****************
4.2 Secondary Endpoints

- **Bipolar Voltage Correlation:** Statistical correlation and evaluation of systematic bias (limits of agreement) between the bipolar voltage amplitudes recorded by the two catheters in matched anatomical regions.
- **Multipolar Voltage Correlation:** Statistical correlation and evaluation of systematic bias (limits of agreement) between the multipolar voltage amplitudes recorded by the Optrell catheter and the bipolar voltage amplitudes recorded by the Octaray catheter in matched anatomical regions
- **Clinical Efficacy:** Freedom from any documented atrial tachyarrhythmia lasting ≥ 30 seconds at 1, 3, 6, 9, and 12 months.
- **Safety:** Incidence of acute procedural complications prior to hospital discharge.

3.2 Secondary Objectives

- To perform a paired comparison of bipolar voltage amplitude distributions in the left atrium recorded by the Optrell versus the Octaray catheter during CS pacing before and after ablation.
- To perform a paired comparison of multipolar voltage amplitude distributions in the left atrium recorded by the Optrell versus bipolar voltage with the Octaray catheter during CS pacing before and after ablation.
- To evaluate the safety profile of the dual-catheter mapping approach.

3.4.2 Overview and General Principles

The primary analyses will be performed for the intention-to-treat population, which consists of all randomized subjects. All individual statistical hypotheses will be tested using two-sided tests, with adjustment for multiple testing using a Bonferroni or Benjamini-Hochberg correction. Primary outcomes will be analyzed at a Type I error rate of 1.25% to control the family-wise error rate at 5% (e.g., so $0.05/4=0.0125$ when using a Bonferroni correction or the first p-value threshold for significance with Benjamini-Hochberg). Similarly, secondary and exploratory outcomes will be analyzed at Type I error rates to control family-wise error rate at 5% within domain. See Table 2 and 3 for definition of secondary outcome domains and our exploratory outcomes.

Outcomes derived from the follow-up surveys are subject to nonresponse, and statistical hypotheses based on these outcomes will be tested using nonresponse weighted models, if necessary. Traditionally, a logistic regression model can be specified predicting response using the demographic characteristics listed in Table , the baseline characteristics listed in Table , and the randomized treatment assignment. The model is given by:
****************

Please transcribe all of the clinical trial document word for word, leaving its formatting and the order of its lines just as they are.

4.2 Secondary Endpoints

- **Bipolar Voltage Correlation:** Statistical correlation and evaluation of systematic bias (limits of agreement) between the bipolar voltage amplitudes recorded by the two catheters in matched anatomical regions.
- **Multipolar Voltage Correlation:** Statistical correlation and evaluation of systematic bias (limits of agreement) between the multipolar voltage amplitudes recorded by the Optrell catheter and the bipolar voltage amplitudes recorded by the Octaray catheter in matched anatomical regions
- **Clinical Efficacy:** Freedom from any documented atrial tachyarrhythmia lasting ≥ 30 seconds at 1, 3, 6, 9, and 12 months.
- **Safety:** Incidence of acute procedural complications prior to hospital discharge.

3.2 Secondary Objectives

- To perform a paired comparison of bipolar voltage amplitude distributions in the left atrium recorded by the Optrell versus the Octaray catheter during CS pacing before and after ablation.
- To perform a paired comparison of multipolar voltage amplitude distributions in the left atrium recorded by the Optrell versus bipolar voltage with the Octaray catheter during CS pacing before and after ablation.
- To evaluate the safety profile of the dual-catheter mapping approach.

3.4.2 Overview and General Principles

The primary analyses will be performed for the intention-to-treat population, which consists of all randomized subjects. All individual statistical hypotheses will be tested using two-sided tests, with adjustment for multiple testing using a Bonferroni or Benjamini-Hochberg correction. Primary outcomes will be analyzed at a Type I error rate of 1.25% to control the family-wise error rate at 5% (e.g., so $0.05/4=0.0125$ when using a Bonferroni correction or the first p-value threshold for significance with Benjamini-Hochberg). Similarly, secondary and exploratory outcomes will be analyzed at Type I error rates to control family-wise error rate at 5% within domain. See Table 2 and 3 for definition of secondary outcome domains and our exploratory outcomes.

Outcomes derived from the follow-up surveys are subject to nonresponse, and statistical hypotheses based on these outcomes will be tested using nonresponse weighted models, if necessary. Traditionally, a logistic regression model can be specified predicting response using the demographic characteristics listed in Table , the baseline characteristics listed in Table , and the randomized treatment assignment. The model is given by: